How a Marine vet killed his stepfather with an atomic wedgie

atomic wedgie
Atomic wedgie victim Denver Lee St Clair (left); Marine vet Brad Davis (right). (Pottawatomie County Sheriff's Office)

United States Marines learn their own unique combatives in the process of becoming Marines, but the atomic wedgie is a move many of us pick up in our youth. It turns out that this, the most fearsome and humiliating of all wedgies, can be just as deadly as any other martial arts move.

On Dec. 21, 2013, Marine Corps veteran Brad Lee Davis learned this disturbing fact the hard way, or at least, his stepfather did. During a fight with 58-year-old Denver Lee St. Clair, Davis picked the older man up by his underwear, and then pulled the undergarment’s elastic band all the way up over St. Clair’s head.

Unfortunately, the move killed St. Clair, which would lead to both a first-degree murder charge for Davis, and a study by the National Institutes of Health’s (NIH) first-ever study on wedgies – to figure out how the hell that’s even possible.

Davis told police he’d never intended to kill his stepfather. The McLoud, Oklahoma, man was just trying to embarrass him, and an atomic wedgie is just what the doctor ordered when you want to punish and humiliate - if the doctor is Dr. Kevorkian.

Authorities at the time said the two men were spending the night in Denver Lee St. Clair’s trailer while Davis’ mother was recovering from hip surgery at the local hospital. The two men intended to go visit her early the next morning, but they stayed up late talking. Eventually, St. Clair began insulting Davis’ mother.

The Marine Corps veteran told his stepfather that he was a bully, and things turned physical, according to reports. Davis said his stepfather got up and tried to punch him, but the trained Marine easily overcame his stepfather’s attack, leaving the older man on the floor. That’s when Davis decided to add insult to injury.

While St. Clair was still on the ground, Davis pulled up the old man’s underwear, a traditional wedgie. He then went the extra mile, pulling the elastic band of the underwear up over the man’s head. He then took a photo of the incident. Somehow, however, the band made its way around St. Clair’s neck, cutting off his air supply and effectively strangling him.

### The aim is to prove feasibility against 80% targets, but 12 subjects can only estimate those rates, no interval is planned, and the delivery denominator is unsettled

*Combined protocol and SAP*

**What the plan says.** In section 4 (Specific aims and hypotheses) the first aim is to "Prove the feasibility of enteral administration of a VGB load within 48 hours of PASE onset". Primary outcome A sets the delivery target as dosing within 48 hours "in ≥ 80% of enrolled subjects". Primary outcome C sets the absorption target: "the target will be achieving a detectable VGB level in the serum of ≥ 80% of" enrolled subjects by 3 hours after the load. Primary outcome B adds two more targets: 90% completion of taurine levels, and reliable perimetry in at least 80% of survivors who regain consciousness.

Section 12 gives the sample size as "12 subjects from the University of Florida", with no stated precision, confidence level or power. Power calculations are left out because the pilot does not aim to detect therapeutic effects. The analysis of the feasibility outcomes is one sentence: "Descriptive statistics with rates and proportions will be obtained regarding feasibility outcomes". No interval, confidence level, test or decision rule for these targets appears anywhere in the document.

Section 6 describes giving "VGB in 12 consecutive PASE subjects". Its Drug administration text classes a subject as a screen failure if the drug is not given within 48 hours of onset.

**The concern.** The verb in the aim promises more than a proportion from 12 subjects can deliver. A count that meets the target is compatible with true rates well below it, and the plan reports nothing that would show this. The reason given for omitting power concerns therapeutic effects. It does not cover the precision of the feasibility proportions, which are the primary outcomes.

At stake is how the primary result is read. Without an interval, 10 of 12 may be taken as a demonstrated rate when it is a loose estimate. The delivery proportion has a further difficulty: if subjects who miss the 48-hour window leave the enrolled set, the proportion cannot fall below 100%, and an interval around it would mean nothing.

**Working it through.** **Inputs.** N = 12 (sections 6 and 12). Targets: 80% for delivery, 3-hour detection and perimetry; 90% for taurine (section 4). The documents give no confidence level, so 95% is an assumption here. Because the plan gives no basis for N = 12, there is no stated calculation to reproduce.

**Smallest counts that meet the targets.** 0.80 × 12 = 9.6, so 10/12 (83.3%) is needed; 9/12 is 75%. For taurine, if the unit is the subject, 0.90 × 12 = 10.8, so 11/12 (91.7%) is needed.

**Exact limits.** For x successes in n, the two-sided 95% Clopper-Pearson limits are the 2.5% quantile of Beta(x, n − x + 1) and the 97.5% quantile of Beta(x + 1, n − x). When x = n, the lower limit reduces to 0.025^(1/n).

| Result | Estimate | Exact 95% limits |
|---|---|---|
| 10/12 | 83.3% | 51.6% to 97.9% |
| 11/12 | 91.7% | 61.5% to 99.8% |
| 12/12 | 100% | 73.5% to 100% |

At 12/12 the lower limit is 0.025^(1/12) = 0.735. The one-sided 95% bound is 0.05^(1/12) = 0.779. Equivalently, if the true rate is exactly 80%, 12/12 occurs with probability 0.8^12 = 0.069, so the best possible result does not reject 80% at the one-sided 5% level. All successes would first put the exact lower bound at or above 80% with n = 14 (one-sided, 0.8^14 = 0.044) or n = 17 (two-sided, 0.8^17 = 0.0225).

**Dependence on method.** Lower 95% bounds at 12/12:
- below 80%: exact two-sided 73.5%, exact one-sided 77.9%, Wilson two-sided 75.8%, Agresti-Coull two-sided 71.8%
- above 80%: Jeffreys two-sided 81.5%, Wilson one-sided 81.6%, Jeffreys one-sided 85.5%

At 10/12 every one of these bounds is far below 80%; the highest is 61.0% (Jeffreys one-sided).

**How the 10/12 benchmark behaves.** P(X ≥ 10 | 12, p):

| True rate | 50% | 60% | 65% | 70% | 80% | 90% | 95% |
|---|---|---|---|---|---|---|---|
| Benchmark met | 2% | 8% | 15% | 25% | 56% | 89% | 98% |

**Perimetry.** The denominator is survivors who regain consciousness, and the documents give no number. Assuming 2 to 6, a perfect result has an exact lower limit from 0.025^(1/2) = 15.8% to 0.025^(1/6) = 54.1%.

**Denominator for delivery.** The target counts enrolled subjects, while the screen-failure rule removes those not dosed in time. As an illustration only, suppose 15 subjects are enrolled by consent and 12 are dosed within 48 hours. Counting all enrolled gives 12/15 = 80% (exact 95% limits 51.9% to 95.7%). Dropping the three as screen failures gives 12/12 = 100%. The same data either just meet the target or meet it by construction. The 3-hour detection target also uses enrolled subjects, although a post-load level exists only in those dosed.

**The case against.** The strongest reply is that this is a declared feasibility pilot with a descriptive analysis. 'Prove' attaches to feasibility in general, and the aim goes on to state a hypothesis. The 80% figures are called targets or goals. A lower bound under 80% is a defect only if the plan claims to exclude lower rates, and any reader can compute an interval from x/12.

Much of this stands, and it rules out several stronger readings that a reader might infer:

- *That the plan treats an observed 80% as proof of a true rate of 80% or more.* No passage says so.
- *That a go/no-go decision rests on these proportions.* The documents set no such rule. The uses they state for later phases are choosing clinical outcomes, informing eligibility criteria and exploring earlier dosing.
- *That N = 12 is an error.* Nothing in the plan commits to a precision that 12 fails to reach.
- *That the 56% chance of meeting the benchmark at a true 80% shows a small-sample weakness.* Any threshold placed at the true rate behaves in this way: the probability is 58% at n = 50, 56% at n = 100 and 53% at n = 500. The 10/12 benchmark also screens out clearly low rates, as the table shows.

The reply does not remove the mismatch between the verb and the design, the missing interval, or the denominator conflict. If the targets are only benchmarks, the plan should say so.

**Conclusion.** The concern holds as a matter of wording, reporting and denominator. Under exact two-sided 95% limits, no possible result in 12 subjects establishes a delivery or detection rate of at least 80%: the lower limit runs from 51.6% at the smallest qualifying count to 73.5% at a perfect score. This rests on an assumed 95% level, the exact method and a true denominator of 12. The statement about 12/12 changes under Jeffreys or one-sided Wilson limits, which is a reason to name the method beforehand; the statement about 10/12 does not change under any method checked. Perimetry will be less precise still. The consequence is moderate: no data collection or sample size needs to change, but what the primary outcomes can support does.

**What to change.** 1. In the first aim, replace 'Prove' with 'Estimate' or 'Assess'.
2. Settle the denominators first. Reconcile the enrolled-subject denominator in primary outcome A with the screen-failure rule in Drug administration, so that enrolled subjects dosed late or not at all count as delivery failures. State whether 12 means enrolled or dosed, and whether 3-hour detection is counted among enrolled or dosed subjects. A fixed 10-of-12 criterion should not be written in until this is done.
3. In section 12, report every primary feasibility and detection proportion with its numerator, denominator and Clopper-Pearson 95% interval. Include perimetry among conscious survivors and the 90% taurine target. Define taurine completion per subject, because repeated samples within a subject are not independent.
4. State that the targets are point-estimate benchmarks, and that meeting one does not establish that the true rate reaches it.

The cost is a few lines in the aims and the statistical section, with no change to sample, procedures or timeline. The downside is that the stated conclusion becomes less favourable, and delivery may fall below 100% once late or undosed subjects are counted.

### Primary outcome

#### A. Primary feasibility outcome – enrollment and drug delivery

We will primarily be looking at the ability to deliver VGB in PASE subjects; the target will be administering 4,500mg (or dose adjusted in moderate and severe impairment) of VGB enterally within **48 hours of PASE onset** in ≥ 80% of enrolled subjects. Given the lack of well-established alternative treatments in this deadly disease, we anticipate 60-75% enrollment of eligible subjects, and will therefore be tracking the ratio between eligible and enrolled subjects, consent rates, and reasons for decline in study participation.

When police arrived at the scene, St. Clair was dead and Davis was taken into custody. The prosecution believed that things were more than they seemed, believing some of St. Clair’s wounds before the wedgie would have killed him anyway. They charged Davis with first-degree murder, and the media labeled him “the Atomic Wedgie Killer.”

Prosecutors went on to allege that Davis doctored the crime scene before investigators arrived, making it look like the wedgie killed St. Clair, and the two had come to blows during a family argument. Davis wanted to plead not guilty because he was acting in self-defense, but the evidence against him was strong.

In the end, Davis pled guilt for a lesser charge, first-degree manslaughter, which carried a four-year prison sentence, but the judge presiding over his sentence believed he’d acted with much more malice than four years would warrant, and threw the book at him. In 2015, Davis was sentenced to 30 years in prison.

After the case was settled, the National Institutes of Health conducted an entire literature review around all the world’s previous studies of wedgie-related trauma.